ANXIETY: Your Life on the A-List
I Feel Anxious or Stressed Out. Is That Considered “Anxiety?”
Under typical life circumstances, anxiety can be a normal reaction to stressors in your environment. In today’s society however, anxiety is often excessive, cannot be controlled, and negatively impacts day-to-day living. The reason why we need to talk about it openly is because collectively, anxiety disorders are among the most common mental health challenges experienced by individuals in both Canada and the United States today.
Prevalence of Anxiety in North America
Prevalence refers to the proportion of a population who have (or had) a specific characteristic in a given time period. Data collected by the National Institute of Mental Health (NIMH) indicated that in a recent 12 month period 18.1% of American adults suffered from some form of anxiety disorder. These disorders include but are not limited to: post-traumatic stress disorder; obsessive-compulsive disorder; and specific phobias. In Canada, the 12-month prevalence for “any anxiety disorder” is just over 12%. The Anxiety Disorders Association of Canada estimates that one in four Canadians will experience at least one anxiety disorder in their lifetimes. What you may find alarming (I sure did) is that the average age of onset of an anxiety disorder in the U.S. is 11 years of age.
Consequences of Intermittent or Sustained Anxiety
The impact on quality of life for individuals suffering with anxiety can be quite profound. If you experience a moderate to high level of anxiety intermittently (from “time to time”), the ill effects can be as detrimental as those who live with moderate to high levels of anxiety for long periods of time (defined as a year or more). There is no foundation for anxiety. In other words, there is no place in nature where there is a function or an advantage to anxiety. Anxiety is man-made, constructed and contributed to by our North American lifestyles. If you have ever experienced an anxiety disorder you know what the consequences are; major disruptions to your life in the form of damaged relationships, ineffectiveness at work, and/or impaired physical health. However, not everybody who experiences anxiety makes the connection between these deleterious effects and the anxiety itself.
Natural Treatments for Anxiety
Research on mental health epidemiology indicates that mental health challenges and disorders affect tens of millions of people each year, yet only about half of the people affected receive treatment. One source states that rates of anxiety have not shown improvement in the last 3 decades! It would appear that individuals across North America are searching for real and long-lasting treatments for their anxiety and many would prefer that their treatment be as non-invasive as possible. Some of the common natural remedies for anxiety include: meditation and relaxation therapies; yoga and other forms of exercise; hypnotherapy; herbal and vitamin supplementation; or dietary changes.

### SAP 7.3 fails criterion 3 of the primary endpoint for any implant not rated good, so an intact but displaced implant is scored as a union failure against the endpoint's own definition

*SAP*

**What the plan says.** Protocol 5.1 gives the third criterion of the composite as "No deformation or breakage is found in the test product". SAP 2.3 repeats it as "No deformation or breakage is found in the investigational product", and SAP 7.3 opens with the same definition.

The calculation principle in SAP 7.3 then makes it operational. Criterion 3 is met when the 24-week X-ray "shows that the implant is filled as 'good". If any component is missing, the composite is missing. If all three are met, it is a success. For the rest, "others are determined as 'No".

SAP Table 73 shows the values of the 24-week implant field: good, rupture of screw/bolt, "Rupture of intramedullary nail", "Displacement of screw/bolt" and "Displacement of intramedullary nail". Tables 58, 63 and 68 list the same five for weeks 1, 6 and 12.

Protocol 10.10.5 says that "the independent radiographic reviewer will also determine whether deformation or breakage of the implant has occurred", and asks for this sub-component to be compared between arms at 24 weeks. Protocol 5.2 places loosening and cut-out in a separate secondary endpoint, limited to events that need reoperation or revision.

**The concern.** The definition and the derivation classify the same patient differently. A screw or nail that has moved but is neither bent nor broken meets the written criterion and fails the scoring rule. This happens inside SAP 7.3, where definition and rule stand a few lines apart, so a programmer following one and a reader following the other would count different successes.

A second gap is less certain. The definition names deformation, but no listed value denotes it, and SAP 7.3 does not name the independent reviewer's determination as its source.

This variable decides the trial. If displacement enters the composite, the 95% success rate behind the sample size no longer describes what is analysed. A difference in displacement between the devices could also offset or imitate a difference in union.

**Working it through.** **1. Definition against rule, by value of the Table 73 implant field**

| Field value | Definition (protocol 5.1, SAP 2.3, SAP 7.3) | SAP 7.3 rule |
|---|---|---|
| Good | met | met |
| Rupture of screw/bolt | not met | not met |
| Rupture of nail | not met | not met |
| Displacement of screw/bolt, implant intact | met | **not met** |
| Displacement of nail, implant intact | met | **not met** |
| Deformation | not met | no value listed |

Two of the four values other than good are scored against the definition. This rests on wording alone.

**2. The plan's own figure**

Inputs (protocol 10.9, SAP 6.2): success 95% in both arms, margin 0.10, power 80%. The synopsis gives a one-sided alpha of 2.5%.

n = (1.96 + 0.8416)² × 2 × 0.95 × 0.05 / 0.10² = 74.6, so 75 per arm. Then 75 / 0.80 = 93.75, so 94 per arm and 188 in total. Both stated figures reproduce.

Although individual results may vary, some of these more natural treatments can be helpful for the short-term and therein lays the problem. These treatments are short-term fixes that you have to continually engage in, in order to experience results. Additionally, some of these natural treatments for anxiety address the physical symptoms but not the emotional effects. For example, yoga may help decrease that “heart racing” feeling and shortness of breath, yet within a short period of time your mind starts to recreate the physical symptoms leaving you searching for another remedy. An important thing to remember when searching for how you can overcome anxiety is this: don’t use methods designed to relieve physical symptoms expecting them to work for the emotional and mental components of anxiety.
At Blueprint for Changes we believe that all types of anxiety are a form of avoidance. Even taking medication for the treatment of anxiety is a form of avoidance because the underlying root cause(s) of the anxiety is not being addressed. Through our Symbol programs, the underlying structures of the behaviorism (anxiety) are stimulated and thus resistance is decreased. Over time this decrease in resistance eliminates anxiety and its’ negative effects. In the development phase of our Symbol programs we recognized the relevance and prevalence of anxiety in the general population. So much so in fact, that 5 out of 14 of our Symbol programs address some form of anxiety whether it be circumstantial or chronic (amongst other things).